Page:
The death of the father of Israel’s prime minister will likely set off a wave of comment focusing on the influence that Benzion Netanyahu had on his son Benjamin and whether his passing will make the prime minister more amenable to pressure to make concessions to the Palestinians. But this popular interpretation of the relationship between the two men, which the prime minister rightly dismissed as “psychobabble,” misses the point both about the Netanyahus and the principles they embraced.
Benzion Netanyahu, who died in Israel today at the age of 102, was an important figure in Zionist activism and Jewish history in his own right. Benzion was a follower of Zeev Jabotinsky, one of the great figures in the history of Zionism whose Revisionist movement is the ancestor of the modern Likud. Many contemporary pundits saw him as a representative of a bygone era whose belief in the rigid ideology of that movement served as a human obstacle to peace, because they claimed his son would never embrace a two-state solution to the Middle East conflict as long as the father lived. This was false. Netanyahu signed peace agreements with Yasir Arafat during his first term in office in the 1990s and embraced the concept of a Palestinian state during his second. But the values and lessons his father did teach him will stay with the prime minister. The shame is that more Jews don’t understand them.
As with other veterans of the pre-state Zionist movement, Benzion Netanyahu deserves the gratitude of the Jewish people for his labors. As the representative of Jabotinsky’s movement in the United States during World War Two, the Polish native who had moved to Palestine during his youth is credited with helping to persuade the Republican Party to adopt in 1944 an unprecedented pro-Zionist platform plank that caused the Democrats to follow suit. But he deserves just as much, if not more credit for his work as a scholar of Jewish history. And it is here, as much as in his embrace of Jabotinsky’s vision of a secure, liberal and democratic Jewish state in all of historic Palestine that his influence is felt.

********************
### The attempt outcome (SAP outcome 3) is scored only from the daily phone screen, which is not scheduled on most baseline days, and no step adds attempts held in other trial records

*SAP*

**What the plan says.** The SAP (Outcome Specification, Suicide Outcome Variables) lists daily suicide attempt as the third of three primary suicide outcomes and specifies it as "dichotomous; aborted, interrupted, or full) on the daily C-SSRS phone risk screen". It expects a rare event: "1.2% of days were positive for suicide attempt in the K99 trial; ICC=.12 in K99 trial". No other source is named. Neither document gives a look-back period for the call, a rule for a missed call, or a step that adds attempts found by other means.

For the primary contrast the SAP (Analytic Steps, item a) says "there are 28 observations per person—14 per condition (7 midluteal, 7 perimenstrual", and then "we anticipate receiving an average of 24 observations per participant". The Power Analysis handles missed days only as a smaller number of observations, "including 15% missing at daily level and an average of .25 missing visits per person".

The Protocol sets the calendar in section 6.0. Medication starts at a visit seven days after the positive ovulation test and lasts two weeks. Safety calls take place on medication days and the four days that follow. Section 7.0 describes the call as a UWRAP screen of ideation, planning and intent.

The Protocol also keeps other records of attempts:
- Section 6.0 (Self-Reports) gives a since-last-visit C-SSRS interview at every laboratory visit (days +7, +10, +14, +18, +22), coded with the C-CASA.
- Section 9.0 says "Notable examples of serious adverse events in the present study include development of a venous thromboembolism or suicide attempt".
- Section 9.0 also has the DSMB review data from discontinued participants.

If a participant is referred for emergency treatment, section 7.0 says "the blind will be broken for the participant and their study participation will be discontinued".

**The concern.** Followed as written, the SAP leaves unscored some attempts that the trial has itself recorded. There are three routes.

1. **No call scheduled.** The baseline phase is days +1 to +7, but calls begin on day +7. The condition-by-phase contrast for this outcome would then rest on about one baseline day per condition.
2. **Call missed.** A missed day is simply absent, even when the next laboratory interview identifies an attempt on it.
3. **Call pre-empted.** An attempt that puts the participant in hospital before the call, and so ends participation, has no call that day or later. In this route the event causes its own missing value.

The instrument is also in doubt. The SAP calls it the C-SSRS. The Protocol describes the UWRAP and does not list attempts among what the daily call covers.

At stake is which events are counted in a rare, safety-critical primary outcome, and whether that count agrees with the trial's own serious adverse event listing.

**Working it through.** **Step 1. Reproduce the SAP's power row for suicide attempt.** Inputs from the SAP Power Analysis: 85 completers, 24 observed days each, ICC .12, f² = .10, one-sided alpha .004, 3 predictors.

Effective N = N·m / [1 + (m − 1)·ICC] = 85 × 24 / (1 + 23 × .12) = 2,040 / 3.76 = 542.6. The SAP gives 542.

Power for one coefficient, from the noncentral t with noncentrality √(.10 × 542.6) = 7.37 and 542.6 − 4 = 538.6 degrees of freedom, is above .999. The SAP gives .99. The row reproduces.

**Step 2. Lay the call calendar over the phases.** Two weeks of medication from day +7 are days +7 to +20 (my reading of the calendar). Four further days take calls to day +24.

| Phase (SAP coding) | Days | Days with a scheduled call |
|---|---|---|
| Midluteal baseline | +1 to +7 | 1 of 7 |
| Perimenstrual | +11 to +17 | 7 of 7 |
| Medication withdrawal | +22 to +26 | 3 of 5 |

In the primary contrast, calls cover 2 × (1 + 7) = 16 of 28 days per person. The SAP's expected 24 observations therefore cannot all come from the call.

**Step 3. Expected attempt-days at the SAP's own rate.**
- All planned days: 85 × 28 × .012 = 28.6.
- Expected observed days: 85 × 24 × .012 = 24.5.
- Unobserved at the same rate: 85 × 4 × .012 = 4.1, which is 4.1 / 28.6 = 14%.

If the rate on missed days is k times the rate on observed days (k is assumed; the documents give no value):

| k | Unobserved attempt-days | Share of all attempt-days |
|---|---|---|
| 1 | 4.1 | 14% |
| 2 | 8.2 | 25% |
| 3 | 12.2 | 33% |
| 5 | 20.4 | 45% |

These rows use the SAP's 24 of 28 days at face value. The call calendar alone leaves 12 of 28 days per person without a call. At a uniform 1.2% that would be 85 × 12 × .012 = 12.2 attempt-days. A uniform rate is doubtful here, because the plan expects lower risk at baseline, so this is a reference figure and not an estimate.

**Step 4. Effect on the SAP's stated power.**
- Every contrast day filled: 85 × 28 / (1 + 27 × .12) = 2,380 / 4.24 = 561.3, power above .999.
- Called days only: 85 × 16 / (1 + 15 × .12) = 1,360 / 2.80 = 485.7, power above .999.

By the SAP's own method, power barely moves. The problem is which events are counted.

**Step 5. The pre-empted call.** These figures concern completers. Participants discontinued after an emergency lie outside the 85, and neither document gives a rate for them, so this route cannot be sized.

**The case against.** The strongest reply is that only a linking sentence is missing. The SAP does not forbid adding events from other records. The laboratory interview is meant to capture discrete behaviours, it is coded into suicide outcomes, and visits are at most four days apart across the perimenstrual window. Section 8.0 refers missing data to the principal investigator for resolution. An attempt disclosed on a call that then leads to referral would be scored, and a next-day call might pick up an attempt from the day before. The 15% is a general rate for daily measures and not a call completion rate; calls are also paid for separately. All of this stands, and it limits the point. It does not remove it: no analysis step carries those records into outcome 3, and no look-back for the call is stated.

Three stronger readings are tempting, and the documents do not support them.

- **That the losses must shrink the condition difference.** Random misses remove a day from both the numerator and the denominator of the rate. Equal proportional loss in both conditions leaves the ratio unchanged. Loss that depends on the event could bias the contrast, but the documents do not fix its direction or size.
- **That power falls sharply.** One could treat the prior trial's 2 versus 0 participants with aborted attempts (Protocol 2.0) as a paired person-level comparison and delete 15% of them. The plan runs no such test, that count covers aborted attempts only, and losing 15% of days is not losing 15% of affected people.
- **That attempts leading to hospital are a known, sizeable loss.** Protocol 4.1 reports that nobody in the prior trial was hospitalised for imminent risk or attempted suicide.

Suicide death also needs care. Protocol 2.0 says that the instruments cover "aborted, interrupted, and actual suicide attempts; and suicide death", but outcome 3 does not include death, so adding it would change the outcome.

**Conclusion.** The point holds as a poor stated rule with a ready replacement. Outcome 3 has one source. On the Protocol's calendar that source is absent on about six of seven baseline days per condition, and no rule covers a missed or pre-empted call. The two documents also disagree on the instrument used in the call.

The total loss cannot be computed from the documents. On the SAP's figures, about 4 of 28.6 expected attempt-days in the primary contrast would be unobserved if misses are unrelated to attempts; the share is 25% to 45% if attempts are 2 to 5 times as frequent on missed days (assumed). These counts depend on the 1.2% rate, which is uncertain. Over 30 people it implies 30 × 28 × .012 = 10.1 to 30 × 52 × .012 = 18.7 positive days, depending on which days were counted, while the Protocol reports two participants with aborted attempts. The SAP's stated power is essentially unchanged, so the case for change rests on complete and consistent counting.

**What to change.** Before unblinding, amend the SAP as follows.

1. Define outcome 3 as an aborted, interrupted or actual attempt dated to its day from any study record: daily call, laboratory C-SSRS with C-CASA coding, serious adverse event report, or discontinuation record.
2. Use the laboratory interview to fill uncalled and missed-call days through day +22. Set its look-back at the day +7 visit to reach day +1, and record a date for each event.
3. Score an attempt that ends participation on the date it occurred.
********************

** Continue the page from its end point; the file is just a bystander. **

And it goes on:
In his seminal work, The Origins of the Inquisition in Fifteenth Century Spain, Benzion Netanyahu exploded myths about the persecution of Jews in Spain that saw most of those who converted to Christianity as a result of persecution as secretly practicing their old faith. Contrary to the long-held belief that the victims of the Inquisition were secret Jews or Marranos, Netanyahu proved that most were not. They were attacked by the Christian establishment not because of their religion but because Jews were seen as inherently evil. As with the Nazis who followed centuries later, the attack on the former Jews was the result of racism, not religious extremism.
While many Jews persist in believing that anti-Semitism as well as ant-Zionism is all a terrible misunderstanding, Benzion Netanyahu understood that hatred and intolerance lay at the roots of the difficulties of the Jews then as now. As his son noted at his funeral today , the challenge is to “face reality head on” and “draw the necessary conclusions.”
Doing so does not make one insensitive to the need for peace or to the legitimate desire of other peoples to live in peace. But it does force one to strip away illusions about the world and force us to come to grips with the modern versions of the ancient hatred that consumed the Jews of past eras. Peace with Palestinians who have not yet abandoned a belief that the Jews have no right to be in the country cannot be bought with good intentions. Until the day comes when the Palestinians are willing to recognize the legitimacy of a Jewish state, the people of Israel must shield themselves behind the “iron wall” that Jabotinsky envisioned and leaders like David Ben-Gurion built and now Benjamin Netanyahu must preserve.
The principles of a belief in the right of the Jews to their homeland and the need to defend them against the unreasoning hatred of their enemies will not die with Benzion Netanyahu. Nor should his son or any person of good will forget them.
May his memory be for a blessing.